The animated series Avatar: The Last Airbender plays as a response to the broader tradition of American captivity narratives, a genre in which one “captive” character or group is emotionally or physically constrained by a “captor.” Captivity narratives have historical roots in American colonial accounts, especially those by white women, of being captured by mostly male, or at least masculine-coded, American Indians. Avatar: The Last Airbender, commonly referred to as ATLA, takes place in a world of four nations: the Water Tribes, Earth Kingdom, Fire Nation, and the Air Nomads, which are based on Inuit, Chinese, Japanese, and Tibetan cultures respectively. It details the journey of a young nomad named Aang and his friends to end a century-long war with the technologically advanced Fire Nation. As the series progresses, it most noticeably incorporates the captor-captive dynamic into its protagonists Aang, Katara, and Sokka, who are fleeing and, at times, captured by Prince Zuko of the Fire Nation. It is worth noting that Zuko fills both roles, hoping to convince his father to reverse his banishment from the Fire Nation by trying to capture Aang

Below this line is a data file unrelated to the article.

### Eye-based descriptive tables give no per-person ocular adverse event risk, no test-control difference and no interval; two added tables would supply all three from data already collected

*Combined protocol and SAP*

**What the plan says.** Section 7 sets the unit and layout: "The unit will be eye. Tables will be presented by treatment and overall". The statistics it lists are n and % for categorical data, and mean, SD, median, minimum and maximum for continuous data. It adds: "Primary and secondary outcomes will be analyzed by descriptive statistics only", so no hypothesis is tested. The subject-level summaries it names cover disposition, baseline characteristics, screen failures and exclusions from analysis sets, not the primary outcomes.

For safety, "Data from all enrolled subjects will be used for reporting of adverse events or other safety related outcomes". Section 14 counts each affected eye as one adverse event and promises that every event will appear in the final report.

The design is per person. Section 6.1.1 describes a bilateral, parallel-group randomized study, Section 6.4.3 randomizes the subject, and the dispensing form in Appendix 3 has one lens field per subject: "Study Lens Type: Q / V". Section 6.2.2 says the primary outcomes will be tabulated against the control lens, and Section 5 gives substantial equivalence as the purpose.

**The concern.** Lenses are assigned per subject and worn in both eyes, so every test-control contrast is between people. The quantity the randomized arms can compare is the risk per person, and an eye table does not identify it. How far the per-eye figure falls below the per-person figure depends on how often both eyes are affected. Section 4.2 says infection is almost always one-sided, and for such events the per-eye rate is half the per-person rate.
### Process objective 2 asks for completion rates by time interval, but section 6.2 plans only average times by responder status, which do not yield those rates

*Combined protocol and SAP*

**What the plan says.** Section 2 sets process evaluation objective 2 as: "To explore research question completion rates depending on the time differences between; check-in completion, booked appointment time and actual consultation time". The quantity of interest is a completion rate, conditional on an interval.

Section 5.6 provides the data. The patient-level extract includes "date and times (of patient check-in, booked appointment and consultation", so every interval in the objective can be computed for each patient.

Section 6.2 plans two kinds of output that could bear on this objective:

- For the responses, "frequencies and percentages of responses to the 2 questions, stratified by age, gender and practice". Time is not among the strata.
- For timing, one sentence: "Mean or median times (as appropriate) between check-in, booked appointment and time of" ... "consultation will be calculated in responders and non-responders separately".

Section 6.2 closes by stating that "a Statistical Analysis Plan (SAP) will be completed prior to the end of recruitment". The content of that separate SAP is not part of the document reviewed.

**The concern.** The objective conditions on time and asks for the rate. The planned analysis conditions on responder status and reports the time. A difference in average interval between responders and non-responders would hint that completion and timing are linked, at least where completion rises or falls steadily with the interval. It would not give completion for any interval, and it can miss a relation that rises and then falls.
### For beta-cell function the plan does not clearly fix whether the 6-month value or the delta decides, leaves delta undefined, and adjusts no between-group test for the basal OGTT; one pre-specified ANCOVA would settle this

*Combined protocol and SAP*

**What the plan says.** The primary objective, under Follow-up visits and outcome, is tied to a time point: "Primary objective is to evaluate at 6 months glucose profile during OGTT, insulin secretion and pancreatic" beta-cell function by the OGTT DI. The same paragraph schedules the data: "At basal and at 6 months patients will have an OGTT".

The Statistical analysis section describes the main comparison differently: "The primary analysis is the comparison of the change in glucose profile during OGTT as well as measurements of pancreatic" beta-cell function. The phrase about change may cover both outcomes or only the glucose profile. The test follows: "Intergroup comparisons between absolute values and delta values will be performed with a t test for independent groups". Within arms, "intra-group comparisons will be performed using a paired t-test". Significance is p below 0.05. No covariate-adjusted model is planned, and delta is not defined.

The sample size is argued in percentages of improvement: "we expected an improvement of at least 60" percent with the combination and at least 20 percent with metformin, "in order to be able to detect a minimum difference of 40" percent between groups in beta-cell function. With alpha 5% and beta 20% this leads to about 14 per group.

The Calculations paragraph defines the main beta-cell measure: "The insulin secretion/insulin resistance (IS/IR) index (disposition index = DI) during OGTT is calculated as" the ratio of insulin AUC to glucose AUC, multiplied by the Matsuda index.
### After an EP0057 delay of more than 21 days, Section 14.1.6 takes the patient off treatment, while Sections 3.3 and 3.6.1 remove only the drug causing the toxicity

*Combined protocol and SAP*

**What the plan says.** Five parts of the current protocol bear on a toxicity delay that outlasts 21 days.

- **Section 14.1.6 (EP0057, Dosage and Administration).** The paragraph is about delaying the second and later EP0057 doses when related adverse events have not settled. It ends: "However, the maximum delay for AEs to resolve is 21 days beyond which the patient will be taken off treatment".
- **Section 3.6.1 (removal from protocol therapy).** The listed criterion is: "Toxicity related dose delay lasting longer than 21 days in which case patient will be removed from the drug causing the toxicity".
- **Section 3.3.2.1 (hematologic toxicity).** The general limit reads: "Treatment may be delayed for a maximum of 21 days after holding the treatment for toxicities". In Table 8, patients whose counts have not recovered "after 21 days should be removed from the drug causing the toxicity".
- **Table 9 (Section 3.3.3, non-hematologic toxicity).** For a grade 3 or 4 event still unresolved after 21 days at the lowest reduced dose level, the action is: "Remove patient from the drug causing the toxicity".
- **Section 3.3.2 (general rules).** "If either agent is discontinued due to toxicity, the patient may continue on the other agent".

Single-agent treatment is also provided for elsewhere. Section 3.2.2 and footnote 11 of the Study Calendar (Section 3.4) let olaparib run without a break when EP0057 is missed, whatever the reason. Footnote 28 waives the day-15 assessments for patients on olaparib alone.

Reframing Sympathy for Indigenous Captives in Avatar: The Last Airbender.
Undergraduate Review, 14, 176-181.
Available at: https://vc.bridgew.edu/undergrad_rev/vol14/iss1/25
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